Perhaps, it might be useful to ask two related but distinct questions. Firstly, why do people use drugs to which they may become potentially addicted? Secondly, why do people engage in other social activities such as reading and going to work to which addiction may also develop? To the first question, a possible response might be that person A uses a drug of addiction because the social group or class to which they belong uses it. In this vein, smoking and alcohol consumption by teenagers might constitute a symbolic ritual of adulthood or liberation from parental control. However, some other person B may use alcohol, caffeine, or marijuana for specific purposes including reducing anxiety as well as enhancing concentration and information retrieval from the subconscious (Reske and Paulus 2011). Another local psychoactive agent, mbanje, is fruitfully used in Zimbabwe in the winter for warmth generation via the adipose tissue and by children to stave off pangs of hunger.
The distinction between these two possibilities lies in the purposive or nonpurposive end to which the drug is put to use. On the other hand, reading and working are activities that also serve specific ends as these may facilitate obtaining a university diploma or degree and fulfilling financial obligations to self and/or family, respectively. The purposive use of a drug to expedite capabilities or the purposive engagement in social activities such as reading and shopping may therefore be described as some form of enhancement. If this is true, then the development of addiction to such activities constitutes a derangement of enhancement. This notion needs further conceptual elaboration.
A violinist who uses beta-blockers to overcome the anxieties of stage performance, for instance, merely employs the drug purposively to enhance musical performance via the elimination of the distractive anxiety (Glannon 2011). Similarly, a musician may decide to use another psychoactive agent such as marijuana to enhance musical creativity. While the development of addiction in any of these instances may reflect a derangement of enhancement, there are at least three implications of this scenario: firstly, the need to understand the willingness of creative individuals who engage in highly socially beneficial activities to take on risky activities to achieve their tasks and how employing the introspectory and metacognitive properties of psychoactive drugs and substances readily fit into such a rubric; secondly, how the enhancement use of drugs may evolve into addiction for some members of one group and not others; and thirdly and pragmatically, how the development of an enhancement window as a form of therapeutic index may help hinder the progression of enhancement into addiction for vulnerable populations, thereby enabling much more benefits to accrue from some contextual drug use (specifically, for facilitating functional and creative capabilities) as opposed to harms.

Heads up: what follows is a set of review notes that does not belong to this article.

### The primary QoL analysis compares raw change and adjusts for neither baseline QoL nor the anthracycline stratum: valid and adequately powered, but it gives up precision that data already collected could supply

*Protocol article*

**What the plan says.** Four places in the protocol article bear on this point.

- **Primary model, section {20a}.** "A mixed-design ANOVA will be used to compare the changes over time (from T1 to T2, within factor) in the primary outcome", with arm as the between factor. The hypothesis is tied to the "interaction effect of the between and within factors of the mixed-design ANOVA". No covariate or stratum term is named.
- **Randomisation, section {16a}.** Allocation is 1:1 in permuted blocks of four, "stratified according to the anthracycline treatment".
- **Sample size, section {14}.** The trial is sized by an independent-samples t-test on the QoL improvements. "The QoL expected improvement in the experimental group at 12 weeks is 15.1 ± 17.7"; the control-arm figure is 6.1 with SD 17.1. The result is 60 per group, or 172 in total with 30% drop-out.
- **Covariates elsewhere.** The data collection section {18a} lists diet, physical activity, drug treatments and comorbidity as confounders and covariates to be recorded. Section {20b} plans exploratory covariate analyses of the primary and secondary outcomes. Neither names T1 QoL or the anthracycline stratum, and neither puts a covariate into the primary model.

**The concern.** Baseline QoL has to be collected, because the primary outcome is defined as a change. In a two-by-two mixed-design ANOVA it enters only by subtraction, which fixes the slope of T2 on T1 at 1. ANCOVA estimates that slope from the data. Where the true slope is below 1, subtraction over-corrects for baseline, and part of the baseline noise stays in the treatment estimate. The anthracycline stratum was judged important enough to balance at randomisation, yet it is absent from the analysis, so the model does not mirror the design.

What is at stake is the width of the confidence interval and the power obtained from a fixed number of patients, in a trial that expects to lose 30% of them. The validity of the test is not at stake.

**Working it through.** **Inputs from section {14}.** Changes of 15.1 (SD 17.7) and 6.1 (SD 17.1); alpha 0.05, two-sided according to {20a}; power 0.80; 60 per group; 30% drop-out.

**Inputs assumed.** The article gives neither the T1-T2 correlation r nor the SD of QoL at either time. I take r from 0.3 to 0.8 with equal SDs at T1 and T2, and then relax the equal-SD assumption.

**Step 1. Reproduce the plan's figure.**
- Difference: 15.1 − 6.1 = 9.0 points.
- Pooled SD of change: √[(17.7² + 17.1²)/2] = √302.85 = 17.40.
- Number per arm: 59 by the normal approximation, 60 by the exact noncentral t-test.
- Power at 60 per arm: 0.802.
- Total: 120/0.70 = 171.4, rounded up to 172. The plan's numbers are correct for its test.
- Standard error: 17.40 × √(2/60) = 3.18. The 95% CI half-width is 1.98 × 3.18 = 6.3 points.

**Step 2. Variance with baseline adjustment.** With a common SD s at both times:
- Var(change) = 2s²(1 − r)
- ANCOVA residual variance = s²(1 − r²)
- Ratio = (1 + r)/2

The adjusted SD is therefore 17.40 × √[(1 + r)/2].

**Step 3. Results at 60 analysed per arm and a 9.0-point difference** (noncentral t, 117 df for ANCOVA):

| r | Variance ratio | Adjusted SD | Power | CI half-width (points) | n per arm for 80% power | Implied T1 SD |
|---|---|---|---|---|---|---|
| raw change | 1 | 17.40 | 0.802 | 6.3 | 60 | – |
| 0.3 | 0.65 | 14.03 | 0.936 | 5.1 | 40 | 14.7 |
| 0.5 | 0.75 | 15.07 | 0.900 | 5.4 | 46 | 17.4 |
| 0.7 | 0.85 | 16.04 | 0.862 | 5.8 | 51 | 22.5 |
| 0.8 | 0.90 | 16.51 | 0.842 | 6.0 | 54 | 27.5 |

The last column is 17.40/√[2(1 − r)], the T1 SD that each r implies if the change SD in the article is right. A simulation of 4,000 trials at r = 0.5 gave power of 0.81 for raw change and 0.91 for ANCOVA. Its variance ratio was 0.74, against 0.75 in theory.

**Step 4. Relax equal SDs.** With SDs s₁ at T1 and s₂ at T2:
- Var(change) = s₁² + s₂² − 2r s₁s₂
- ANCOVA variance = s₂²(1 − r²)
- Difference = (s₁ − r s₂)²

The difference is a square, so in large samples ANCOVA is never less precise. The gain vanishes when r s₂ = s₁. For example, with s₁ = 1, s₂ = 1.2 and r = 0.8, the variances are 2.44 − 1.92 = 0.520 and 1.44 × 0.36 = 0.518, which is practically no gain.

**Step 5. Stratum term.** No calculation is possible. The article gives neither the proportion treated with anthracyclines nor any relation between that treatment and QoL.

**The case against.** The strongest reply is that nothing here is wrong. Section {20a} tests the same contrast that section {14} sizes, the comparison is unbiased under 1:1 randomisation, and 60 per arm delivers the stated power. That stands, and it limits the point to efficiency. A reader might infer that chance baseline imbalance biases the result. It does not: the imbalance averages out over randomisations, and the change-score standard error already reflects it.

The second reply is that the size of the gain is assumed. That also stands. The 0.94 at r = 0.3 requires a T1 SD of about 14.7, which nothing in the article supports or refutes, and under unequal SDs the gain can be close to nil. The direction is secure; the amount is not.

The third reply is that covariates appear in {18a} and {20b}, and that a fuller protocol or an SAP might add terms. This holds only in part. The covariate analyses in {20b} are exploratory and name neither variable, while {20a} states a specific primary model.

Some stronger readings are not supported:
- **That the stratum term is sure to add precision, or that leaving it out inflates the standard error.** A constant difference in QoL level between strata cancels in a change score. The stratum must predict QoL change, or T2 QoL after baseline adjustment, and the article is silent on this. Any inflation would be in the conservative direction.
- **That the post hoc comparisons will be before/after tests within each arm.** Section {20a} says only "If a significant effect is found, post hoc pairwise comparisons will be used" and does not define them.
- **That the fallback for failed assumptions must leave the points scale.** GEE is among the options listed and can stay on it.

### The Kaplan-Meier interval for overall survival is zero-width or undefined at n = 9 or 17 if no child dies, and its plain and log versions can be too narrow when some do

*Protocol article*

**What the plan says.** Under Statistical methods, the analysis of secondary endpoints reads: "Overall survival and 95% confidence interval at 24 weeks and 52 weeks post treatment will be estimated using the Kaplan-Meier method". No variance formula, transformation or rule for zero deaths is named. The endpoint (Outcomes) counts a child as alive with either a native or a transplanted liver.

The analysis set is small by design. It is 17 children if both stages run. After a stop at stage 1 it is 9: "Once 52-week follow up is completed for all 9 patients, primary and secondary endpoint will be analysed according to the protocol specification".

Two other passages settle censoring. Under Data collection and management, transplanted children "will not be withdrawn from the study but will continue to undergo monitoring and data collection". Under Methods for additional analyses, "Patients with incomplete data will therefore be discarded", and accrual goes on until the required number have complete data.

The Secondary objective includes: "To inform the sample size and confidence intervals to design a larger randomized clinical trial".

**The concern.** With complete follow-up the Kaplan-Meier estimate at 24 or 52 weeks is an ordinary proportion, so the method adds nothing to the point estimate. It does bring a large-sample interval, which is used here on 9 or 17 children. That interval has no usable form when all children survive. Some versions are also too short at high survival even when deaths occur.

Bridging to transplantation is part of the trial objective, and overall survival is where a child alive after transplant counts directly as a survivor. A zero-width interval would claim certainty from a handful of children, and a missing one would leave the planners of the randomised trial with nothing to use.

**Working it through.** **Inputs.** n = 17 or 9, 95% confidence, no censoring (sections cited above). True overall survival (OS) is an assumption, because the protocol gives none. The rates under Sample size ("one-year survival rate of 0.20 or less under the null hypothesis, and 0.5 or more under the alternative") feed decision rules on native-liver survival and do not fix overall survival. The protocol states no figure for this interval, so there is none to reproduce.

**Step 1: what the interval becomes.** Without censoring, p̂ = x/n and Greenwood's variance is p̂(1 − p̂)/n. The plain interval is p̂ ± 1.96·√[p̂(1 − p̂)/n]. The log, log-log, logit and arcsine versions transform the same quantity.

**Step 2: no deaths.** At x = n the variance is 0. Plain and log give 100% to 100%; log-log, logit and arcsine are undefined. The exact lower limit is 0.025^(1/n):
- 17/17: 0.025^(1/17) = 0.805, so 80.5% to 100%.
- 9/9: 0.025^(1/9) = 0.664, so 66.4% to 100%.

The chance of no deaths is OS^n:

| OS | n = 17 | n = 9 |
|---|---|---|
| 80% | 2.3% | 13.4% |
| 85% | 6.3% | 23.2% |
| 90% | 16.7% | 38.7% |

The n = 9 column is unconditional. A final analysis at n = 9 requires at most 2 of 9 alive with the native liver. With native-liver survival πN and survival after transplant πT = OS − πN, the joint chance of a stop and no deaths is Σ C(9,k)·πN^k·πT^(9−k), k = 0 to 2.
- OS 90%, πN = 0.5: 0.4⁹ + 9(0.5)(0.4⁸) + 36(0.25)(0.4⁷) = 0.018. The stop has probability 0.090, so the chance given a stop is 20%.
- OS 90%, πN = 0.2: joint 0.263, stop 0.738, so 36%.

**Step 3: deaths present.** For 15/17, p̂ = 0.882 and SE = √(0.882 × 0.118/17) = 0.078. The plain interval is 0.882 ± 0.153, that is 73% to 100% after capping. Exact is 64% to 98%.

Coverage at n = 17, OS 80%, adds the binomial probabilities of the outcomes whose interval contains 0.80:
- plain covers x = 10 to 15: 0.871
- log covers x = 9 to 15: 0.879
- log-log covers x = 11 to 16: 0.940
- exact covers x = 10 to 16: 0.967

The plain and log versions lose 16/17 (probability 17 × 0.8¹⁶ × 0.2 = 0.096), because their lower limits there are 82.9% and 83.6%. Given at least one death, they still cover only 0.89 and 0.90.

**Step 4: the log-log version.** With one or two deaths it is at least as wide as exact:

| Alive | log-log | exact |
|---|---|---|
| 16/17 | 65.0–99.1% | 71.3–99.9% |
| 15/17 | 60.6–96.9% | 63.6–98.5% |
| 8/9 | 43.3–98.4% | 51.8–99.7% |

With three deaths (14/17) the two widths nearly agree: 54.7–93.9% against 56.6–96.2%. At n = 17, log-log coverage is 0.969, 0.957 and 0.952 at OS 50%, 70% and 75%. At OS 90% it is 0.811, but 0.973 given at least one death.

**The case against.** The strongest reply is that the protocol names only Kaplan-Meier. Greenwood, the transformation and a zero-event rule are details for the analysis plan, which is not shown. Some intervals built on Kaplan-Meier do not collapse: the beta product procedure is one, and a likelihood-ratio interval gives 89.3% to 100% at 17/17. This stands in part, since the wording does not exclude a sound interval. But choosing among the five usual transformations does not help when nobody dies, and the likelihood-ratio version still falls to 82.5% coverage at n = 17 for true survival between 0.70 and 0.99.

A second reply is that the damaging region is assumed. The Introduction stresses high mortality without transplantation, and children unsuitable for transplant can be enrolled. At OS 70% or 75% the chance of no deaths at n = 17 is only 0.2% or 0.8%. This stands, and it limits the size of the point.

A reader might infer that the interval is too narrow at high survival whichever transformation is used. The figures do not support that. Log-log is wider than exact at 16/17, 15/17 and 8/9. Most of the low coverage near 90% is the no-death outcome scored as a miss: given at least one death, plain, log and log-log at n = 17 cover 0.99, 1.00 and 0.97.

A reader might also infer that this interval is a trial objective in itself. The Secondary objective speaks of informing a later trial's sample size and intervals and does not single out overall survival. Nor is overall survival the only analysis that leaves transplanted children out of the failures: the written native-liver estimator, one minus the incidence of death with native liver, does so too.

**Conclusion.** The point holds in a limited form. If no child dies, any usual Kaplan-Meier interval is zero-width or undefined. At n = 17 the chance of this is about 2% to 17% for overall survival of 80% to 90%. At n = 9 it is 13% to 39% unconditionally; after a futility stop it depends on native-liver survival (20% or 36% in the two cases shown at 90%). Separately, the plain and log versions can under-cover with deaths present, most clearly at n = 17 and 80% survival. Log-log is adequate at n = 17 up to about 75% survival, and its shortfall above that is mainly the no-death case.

Addiction as a Neurobiological Phenomenon
If addiction is a derangement of enhancement and has an underlying neurobiological facet, then addiction may indeed be described as a neurobiological phenomenon. In this vein, a disruption in the delicate balance among neurotransmitters such as dopamine, glutamate, serotonin, acetylcholine, and noradrenaline is understood to be the major causal factor associated with withdrawal symptoms and compulsive use of illicit drugs. A number of bioethicists subscribe to and engage the addiction discourse from this perspective.
For Leshner (1999), compulsory use of the drug of addiction becomes entrenched to the point of constituting an involuntary action. In relation to the heroin addict, Charland (2002) notes that such addicts experience a compulsive need to seek and use heroin to the extent that they are unable to say no to it because their brain has almost literally been hijacked by it. If this is true, then a neurobiological manipulation would offer a means of intervention. Indeed, the major goals for pharmacotherapy of addiction lie in reestablishing normal brain function, preventing relapse, and diminishing cravings for drugs of addiction.
If the neurobiological account of addiction is correct, one thorny ethical issue revolves around why addicts more often than not quit without treatment (Husak 2013). Another concerns the process of neuroplasticity which underpins addiction. To be sure, the process of synaptic neuroplasticity constituting changes in neural interconnections via repeated activation of similar-firing neurons and neural pathways influences the onset of addiction by altering neural mechanisms via the neurotransmitter system. Since plasticity is a normal and largely beneficial characteristic of human brains, if changes in brain structure and function constitute a sufficient criterion for disease, it follows that everyone should be described as diseased (Foddy 2011). Another challenge arising from the neurobiological construction of addiction concerns nondrug dependence to such inherently harmless but socially useful experiences like reading, working, and shopping.
Addiction as a Sociocultural Phenomenon